Syndicated Columnists

Are Trump’s gifts to Putin the work of a gullible admirer rather than a mark of collusion?

Russian President Vladimir Putin, right, and U.S. President Donald Trump give a joint news conference at the Presidential Palace in Helsinki, Finland, on July 16, 2018.
Russian President Vladimir Putin, right, and U.S. President Donald Trump give a joint news conference at the Presidential Palace in Helsinki, Finland, on July 16, 2018. The Associated Preess

The news that the FBI opened an investigation in 2017 as to whether President Donald Trump was actually working for the Russians shouldn’t have come as a shocker.

No public evidence has yet emerged from the FBI probe or from special counsel Robert Mueller’s investigation that the president took orders from the Kremlin. And Trump has been furious in his denials.

Yet over and over this president makes common cause with the Kremlin in his statements, his policies and the many contacts between his team and Kremlin operatives — not to mention his bizarre bromance with Russian President Vladimir Putin. Meantime, William Barr, Trump’s nominee for attorney general, has suggested to Congress that Mueller’s final report may be kept secret, even though polls show around 75 percent of Americans want it to be made public.

However, even before the Mueller report is issued, I think one can see why Trump is so useful to Putin. I don’t believe it’s due to Kremlin payoffs or blackmail.

It’s because Trump’s core attitudes and beliefs play into the hands of a Russian leader whose primary goal is to weaken the West.

Let’s look at a few of the biggest gifts that Trump has handed to Putin. Prime among them is the president’s hostility to NATO, the historic Western military alliance that has kept Europe safe since World War II. NATO is still vitally needed to dissuade Putin from nibbling at the territory of European nations, as he did in Ukraine, and undermining U.S. global interests.

Yet the president repeatedly scolds NATO allies while complimenting autocrats like Putin, China’s Xi Jinping and the Philippines’ Rodrigo Duterte.

And we now learn that Trump repeatedly asked aides in 2018 whether the United States could withdraw from NATO, and said he didn’t see the point of the alliance. “This would be a humongous gift to Russia,” says Alexander Wershbow, former deputy Secretary General of NATO and U.S. ambassador to NATO and Russia. “The Europeans are quite worried this idea could resurface.”

There’s nothing wrong with asking Europeans to spend more, but NATO has a far greater value than those numbers. The organization groups democracies together to stand firm against autocratic regimes.

Trump, however, views NATO purely in monetary terms. He focuses laser-like on the size of European countries’ military budgets. He considers the alliance as a leach that is taking advantage of our country.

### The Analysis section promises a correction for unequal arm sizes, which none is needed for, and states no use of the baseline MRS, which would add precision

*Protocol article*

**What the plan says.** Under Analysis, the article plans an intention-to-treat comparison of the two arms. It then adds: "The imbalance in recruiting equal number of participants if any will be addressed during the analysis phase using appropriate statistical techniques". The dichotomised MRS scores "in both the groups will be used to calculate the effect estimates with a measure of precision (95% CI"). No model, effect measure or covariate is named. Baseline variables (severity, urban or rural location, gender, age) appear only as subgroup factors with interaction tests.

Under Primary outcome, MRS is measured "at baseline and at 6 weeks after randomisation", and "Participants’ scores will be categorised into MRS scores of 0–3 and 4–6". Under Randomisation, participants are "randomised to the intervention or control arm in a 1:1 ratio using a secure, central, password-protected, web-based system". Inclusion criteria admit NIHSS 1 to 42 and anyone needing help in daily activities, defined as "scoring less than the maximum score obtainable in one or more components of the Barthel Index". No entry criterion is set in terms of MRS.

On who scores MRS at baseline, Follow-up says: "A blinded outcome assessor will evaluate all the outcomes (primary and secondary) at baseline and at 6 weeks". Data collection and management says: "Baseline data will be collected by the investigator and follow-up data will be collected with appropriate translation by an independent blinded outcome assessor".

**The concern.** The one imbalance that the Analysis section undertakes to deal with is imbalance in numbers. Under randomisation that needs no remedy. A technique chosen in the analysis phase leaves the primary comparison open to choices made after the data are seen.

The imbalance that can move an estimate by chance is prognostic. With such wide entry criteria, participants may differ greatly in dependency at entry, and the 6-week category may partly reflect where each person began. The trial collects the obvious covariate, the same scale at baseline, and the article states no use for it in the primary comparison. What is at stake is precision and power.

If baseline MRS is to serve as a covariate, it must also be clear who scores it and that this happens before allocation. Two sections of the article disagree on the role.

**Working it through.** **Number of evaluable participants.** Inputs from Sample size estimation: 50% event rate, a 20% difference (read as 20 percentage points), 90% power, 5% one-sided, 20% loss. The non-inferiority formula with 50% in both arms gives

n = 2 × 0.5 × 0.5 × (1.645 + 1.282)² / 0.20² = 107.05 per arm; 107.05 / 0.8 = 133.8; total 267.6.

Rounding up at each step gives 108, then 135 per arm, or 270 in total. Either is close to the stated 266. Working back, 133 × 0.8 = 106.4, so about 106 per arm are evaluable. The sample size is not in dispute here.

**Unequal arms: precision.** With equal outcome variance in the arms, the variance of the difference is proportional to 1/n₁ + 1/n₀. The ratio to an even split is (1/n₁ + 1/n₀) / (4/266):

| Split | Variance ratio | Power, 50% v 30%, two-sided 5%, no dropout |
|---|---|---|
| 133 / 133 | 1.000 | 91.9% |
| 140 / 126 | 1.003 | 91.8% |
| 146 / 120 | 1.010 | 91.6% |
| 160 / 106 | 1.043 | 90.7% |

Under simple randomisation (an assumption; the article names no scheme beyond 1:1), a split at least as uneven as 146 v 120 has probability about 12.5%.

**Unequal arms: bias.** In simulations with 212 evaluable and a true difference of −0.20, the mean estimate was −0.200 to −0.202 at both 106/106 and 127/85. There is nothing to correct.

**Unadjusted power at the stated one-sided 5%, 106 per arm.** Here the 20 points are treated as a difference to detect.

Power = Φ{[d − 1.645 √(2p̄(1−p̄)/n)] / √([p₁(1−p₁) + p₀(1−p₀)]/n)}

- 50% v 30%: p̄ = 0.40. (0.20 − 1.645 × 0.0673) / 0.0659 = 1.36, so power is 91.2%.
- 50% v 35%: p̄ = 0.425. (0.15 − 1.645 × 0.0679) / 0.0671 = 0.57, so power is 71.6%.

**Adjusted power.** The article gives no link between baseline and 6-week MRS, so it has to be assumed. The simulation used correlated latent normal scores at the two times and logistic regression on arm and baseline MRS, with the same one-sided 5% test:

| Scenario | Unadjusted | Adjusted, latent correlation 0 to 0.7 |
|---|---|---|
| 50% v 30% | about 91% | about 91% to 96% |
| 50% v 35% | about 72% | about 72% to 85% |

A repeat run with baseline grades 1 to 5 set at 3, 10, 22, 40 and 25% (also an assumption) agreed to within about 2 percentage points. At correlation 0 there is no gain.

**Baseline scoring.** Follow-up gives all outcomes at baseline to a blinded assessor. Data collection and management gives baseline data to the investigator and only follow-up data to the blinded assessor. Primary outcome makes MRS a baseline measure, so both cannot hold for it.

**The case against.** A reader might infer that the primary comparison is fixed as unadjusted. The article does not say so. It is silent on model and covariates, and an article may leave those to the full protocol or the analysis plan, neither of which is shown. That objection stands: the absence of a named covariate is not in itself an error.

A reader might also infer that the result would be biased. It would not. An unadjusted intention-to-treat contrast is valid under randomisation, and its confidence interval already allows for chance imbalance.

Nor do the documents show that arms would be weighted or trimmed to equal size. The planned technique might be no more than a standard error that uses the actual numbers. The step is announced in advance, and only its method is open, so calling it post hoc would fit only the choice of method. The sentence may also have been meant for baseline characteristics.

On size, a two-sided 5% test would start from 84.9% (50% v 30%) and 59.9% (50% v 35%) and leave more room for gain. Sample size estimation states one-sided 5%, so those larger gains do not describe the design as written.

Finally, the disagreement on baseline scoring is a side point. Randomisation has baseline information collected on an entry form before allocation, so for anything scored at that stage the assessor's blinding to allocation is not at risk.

There is no room in this calculation for NATO’s role in protecting democratic systems and values, no interest in aligning with governments that share our outlook — at a time when authoritarian regimes are gaining ground around the world.

Similarly, in another gift to Putin, Trump cheers on efforts to split the European Union, pumping for Britain to Brexit from Europe. The president also praises autocratic leaders within the E.U., such as Hungary’s Viktor Orban, who are undermining democracy at home and are openly aligned with Moscow.

Putin doesn’t need to pay Trump to diss allies and praise autocrats. Trump is acting on instincts that prefer strongmen to leaders bound by democratic rules.

In other words, the president’s core instincts align perfectly with Putin’s. Trump has displayed his envy of the Russian tough guy who isn’t constrained by courts or pesky reporters. Trump even defended Putin when asked about the many Russian journalists who have been murdered, saying Americans kill people, too.

Trump’s instincts also align with the Kremlin’s in his refusal to release any details on his private meeting with Putin at the Helsinki summit. He confiscated the U.S. translator’s notes and has not even told America’s intelligence chiefs what was discussed at the meeting. Russian intel agencies, however, know all the details — and can use them against us.

Similarly, Putin didn’t need to pay Trump to suddenly announce that 2,000 U.S. troops were quitting Syria, betraying Kurdish allies and enhancing Russian power in the region. Trump ignores the bigger strategic picture, acting on instinct and ignoring advice from those with knowledge of the issues. Since the resignation of Defense Secretary James Mattis, there is no one on his team able or willing to stay his hand.

Nor does Putin need to pay Trump to exacerbate divisions within American society, which Russia can exploit with its cyber-meddling. Those divisions were expanding even without Russian hacks. And Trump continues to invite more hacking by refusing to direct an all-of government response to online espionage from abroad.

Of course, the president claims, “I’ve been tougher on Russia than anybody else, any other — probably any other president period.” Yet the record shows that Trump has only endorsed penalties against Russian misdeeds when pressed by top aides, and done so with great reluctance. He grows increasingly willing to ignore that pressure, and is trying to lift some Russia sanctions.

In other words, Trump is a convenient Russian tool. To use Soviet terms, he is a “useful idiot” who doesn’t realize he is being manipulated. That makes him a Russian asset, no matter what Mueller ultimately learns.

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